Whorled Solomon Seal

Whorled Solomon's Seal


"Set me as a seal upon thine heart."

-Song of Solomon

   

Polygonatum verticillatum is a somewhat bamboo-ish Solomon's Seal with slender dagger-leaves on two to four foot stems, arranged four to eight leaves to a whorl. In 2005 we planted a small start which sprang up to two feet height, some of the stems upright, some tipped or fountaining.

It likes cool shade Small scentless cream-colored dangling bellflowers have scalloped green emerald rims. These occur in pairs or trios along the stems at the base of the leaves (at leaf axils). The vendor claims the May/June flowers are pinkish on this strain, but we'll have to wait until next year to see for ourselves.

The pink flowering strain seems to be from the Himalayas or China & is probably P. verticillatum rubrum with red-flushed flowers & red-pink inedible berries. The more widely distributed white-flowered Whorled Solomon's Seal is native of the Alps & Pyrennees, with populations in Scotland, in Europe from Norway to the Medterranean region, & regions further east. Even the white flowering ones have coral berries, which cling to the central stem even after the leaves have fallen in autumn.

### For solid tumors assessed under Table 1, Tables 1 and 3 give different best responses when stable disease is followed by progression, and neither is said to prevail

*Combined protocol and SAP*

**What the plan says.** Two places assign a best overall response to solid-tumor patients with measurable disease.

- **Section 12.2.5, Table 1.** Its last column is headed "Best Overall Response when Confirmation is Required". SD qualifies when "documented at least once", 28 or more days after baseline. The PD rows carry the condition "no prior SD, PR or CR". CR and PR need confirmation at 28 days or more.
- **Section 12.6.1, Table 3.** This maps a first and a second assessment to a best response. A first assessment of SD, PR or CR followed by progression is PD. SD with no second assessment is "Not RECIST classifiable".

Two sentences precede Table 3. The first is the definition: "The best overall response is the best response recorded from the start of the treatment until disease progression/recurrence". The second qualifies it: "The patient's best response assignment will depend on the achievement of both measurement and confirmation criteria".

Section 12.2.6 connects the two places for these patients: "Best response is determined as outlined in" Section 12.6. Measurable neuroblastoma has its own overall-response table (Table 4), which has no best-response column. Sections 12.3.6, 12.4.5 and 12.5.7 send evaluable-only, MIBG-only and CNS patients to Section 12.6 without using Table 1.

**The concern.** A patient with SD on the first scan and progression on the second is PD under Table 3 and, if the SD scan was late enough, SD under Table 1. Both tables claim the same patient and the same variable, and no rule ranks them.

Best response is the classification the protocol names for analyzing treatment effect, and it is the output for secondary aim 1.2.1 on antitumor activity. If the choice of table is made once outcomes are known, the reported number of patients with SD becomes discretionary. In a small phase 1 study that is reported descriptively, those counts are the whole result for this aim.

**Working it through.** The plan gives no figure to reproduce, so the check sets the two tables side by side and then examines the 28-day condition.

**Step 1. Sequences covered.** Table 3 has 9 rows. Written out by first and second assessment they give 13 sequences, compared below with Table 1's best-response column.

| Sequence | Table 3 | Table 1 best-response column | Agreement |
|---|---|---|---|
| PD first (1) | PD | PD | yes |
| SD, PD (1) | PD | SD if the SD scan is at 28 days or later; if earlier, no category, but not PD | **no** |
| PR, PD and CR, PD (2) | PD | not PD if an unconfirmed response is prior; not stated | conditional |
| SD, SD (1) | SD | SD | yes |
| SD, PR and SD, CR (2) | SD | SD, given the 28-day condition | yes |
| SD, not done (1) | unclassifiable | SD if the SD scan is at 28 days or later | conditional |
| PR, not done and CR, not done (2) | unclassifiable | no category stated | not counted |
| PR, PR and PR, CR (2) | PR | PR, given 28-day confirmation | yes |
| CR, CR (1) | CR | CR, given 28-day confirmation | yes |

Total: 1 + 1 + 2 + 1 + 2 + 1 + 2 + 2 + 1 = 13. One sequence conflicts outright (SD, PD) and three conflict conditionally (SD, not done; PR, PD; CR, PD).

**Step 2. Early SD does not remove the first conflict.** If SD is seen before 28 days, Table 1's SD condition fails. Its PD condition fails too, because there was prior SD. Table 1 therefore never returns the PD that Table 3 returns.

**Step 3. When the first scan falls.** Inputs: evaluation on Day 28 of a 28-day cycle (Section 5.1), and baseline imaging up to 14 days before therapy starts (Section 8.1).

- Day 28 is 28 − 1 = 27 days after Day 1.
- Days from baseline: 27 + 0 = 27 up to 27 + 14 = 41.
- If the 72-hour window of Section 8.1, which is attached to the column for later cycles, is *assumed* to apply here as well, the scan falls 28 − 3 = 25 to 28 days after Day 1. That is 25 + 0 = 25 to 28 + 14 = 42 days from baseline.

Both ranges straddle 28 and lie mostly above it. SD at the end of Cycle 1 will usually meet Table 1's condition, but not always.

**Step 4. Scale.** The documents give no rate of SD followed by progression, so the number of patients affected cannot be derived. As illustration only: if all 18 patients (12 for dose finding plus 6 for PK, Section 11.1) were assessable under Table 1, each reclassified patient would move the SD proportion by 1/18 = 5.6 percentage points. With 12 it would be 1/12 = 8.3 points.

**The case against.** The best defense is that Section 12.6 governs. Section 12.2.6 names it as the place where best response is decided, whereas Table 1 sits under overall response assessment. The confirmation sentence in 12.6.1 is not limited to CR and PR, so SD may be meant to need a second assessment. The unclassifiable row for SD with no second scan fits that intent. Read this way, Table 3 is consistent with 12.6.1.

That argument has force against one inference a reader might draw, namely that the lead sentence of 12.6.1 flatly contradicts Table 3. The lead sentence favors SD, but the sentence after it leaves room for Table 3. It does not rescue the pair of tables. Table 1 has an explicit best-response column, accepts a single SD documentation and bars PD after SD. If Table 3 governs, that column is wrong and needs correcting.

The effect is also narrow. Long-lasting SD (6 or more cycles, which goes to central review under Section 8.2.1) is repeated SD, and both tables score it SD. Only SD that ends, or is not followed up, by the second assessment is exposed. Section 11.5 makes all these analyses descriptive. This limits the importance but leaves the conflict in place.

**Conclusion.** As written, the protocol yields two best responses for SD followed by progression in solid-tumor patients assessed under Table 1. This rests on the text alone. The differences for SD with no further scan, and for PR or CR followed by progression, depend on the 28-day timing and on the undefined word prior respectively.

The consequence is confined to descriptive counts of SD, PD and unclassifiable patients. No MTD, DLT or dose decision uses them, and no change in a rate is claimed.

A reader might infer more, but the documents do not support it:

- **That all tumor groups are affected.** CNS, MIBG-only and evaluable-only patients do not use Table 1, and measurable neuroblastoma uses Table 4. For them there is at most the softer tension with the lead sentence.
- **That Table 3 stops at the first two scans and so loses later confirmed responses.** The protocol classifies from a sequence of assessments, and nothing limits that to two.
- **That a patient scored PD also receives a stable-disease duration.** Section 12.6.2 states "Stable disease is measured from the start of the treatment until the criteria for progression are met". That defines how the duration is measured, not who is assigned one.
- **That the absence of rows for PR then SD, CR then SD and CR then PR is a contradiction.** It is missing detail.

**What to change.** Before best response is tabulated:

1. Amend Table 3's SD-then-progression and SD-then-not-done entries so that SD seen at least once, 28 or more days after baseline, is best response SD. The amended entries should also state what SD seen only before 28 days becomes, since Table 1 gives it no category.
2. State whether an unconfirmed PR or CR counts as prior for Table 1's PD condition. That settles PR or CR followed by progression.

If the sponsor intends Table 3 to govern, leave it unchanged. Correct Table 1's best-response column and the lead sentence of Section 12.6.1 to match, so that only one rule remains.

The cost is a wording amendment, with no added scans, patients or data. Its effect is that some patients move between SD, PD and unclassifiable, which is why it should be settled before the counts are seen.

This species has an extensive range through the northern Hemisiphere from Europe to the Himalayas to Siberia, with sundry variant forms such as a broader leafed form, a dwarf form, larger forms (to six feet), as well as the white versus pink flowering forms.

Hardy for zones 5 through 9, they are used promarily for the architectural qualities of their tiered fountaining foliage, & as part-sun understory plants that mix well with ferns or hostas, tolerant of dryish shade under mature trees or large shrubs.

Used medicinally, this solomon seal roots have several chemical components that have been used for synthesizing steroidal hormones. It is not recommended as a home herbal remedy, despite that it is so used in India. Starchy roots well-cooked can be eaten as a substitute for asparagus.

see also,
Polygonatum falcatum 'Variegatum'
& see,
Polygonatum humile

   



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